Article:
Monday, December 27, 2021

John Beaumont

John Beaumont (1583―1627) is an English poet. He studied at Oxford, and settled at Grace-Dieu Priory in Leicestershire, England, in 1605 to manage his family’s estates after the death of his elder brother. His younger brother, Francis Beaumont, established himself as a dramatist.

One of Sir John Beaumont’s great achievements was the poem in twelve books The Crown of Thorns, which he worked on for many years, although it was never published. The poem was much admired by those who read it; the manuscript was believed to be lost, until quite recently when it was discovered in the British Library, and identified as Beaumont’s.

His other books include The Metamorphosis of Tobacco (1602), and Bosworth Field (1629). He helped establish the heroic couplet as a common form in English poetry. Through court connections he was made a baronet in January 1626.

Of The Epiphany

Fair eastern star, that art ordained to run
Before the sages to the rising sun,
Here cease thy course, and wonder that the cloud
Of this poor stable can thy Maker shroud:
Ye heavenly bodies glory to be bright,
And are esteemed as ye are rich in light;
But here on earth is taught a different way,
Since under this low roof the Highest lay;
Jerusalem erects her stately towers,
Displays her windows, and adorns her bowers:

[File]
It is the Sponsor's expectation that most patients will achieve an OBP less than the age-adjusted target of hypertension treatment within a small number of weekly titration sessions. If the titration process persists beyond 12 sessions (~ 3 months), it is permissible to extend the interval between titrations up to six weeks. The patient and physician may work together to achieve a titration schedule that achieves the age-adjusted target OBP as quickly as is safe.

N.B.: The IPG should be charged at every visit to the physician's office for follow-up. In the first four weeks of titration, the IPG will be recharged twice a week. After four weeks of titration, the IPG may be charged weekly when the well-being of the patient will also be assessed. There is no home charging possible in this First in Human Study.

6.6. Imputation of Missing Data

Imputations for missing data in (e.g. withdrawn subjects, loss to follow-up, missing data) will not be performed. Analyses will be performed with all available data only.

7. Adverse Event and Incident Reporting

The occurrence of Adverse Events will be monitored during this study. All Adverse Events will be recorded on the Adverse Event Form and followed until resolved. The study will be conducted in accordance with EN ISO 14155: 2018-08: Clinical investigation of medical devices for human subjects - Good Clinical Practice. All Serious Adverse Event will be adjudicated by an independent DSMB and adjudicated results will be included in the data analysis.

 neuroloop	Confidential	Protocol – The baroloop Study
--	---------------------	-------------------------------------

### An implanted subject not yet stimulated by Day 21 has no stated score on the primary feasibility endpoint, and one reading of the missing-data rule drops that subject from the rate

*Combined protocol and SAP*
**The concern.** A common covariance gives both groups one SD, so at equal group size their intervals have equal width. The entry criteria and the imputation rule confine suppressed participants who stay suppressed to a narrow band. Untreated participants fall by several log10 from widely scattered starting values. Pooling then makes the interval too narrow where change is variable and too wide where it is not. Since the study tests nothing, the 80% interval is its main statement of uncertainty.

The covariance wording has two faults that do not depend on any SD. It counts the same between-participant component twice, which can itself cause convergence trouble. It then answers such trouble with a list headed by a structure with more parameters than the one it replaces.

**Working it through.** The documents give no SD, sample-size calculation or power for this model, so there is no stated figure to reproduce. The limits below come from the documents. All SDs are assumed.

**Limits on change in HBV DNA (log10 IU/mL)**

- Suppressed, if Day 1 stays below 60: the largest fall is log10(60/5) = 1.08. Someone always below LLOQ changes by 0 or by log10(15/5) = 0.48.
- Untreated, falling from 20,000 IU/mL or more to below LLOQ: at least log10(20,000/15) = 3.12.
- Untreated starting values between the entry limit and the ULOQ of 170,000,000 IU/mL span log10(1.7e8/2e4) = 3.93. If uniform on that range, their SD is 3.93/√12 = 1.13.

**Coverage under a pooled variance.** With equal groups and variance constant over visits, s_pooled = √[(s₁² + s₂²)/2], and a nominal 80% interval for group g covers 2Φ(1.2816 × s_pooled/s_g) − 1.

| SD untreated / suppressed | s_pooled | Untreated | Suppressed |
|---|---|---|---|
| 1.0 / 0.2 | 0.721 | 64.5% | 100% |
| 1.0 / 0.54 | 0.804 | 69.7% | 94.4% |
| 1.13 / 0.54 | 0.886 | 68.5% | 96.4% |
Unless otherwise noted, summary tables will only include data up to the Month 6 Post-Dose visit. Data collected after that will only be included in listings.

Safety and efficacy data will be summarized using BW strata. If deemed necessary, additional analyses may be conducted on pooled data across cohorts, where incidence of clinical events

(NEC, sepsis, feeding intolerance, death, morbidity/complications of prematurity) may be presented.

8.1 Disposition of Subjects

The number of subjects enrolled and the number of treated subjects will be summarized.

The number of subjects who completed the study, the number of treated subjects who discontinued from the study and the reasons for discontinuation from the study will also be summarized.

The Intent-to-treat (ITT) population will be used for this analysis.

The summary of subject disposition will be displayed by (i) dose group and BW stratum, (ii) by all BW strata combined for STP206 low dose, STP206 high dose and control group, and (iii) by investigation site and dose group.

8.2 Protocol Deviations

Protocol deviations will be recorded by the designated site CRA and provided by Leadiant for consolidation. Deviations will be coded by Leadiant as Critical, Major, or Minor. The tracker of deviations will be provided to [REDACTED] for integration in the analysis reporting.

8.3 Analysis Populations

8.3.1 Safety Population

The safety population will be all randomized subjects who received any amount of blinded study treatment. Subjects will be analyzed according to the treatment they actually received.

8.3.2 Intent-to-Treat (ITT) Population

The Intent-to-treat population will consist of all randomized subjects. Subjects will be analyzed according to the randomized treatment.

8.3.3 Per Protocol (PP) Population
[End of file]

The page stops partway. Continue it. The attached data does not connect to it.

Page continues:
Yet there thou must not cast a trembling spark—
Let Herod’s palace still continue dark.
Each school and synagogue thy force repels,
There pride, enthroned in misty errors, dwells;
The temple where the priests maintain their quire
Shall taste no beam of thy celestial fire.
While this weak cottage all thy splendour takes,
A joyful gate of every chink it makes.
Here shines no golden roof, no ivory stair,
No king exalted in a stately chair,
Girt with attendants, or by heralds styled;
But straw and hay enwrap a speechless child.
Yet Sabæ’s lords before this babe unfold
Their treasures, offering incense, myrrh, and gold.
The crib becomes an altar; therefore dies,
Nor ox nor sheep, for in their fodder lies
The Prince of Peace, who, thankful for his bed,
Destroys those rites in which their blood was shed:
The quintessence of earth, he takes and fees,
And precious gums distilled from weeping trees;
Rich metals and sweet odours now declare
The glorious blessings which his laws prepare:
To clear us from the base and loathsome flood
Of sense, and make us fit for angels’ food;
Who lift to God for us the holy smoke
Of fervent prayers, with which we him invoke,
And try our actions in that searching fire
By which the seraphims our lips inspire.
No muddy dross pure minerals shall infect,
We shall exhale our vapours up direct:
No storms shall cross, nor glittering lights deface,
Perpetual sighs, which seek a happy place.

Entry written by D.S. Martin. He is the author of five poetry collections including Angelicus (2021, Cascade) ― a book of poems written from the point-of-view of angels. His books are available through Amazon, and Wipf & Stock.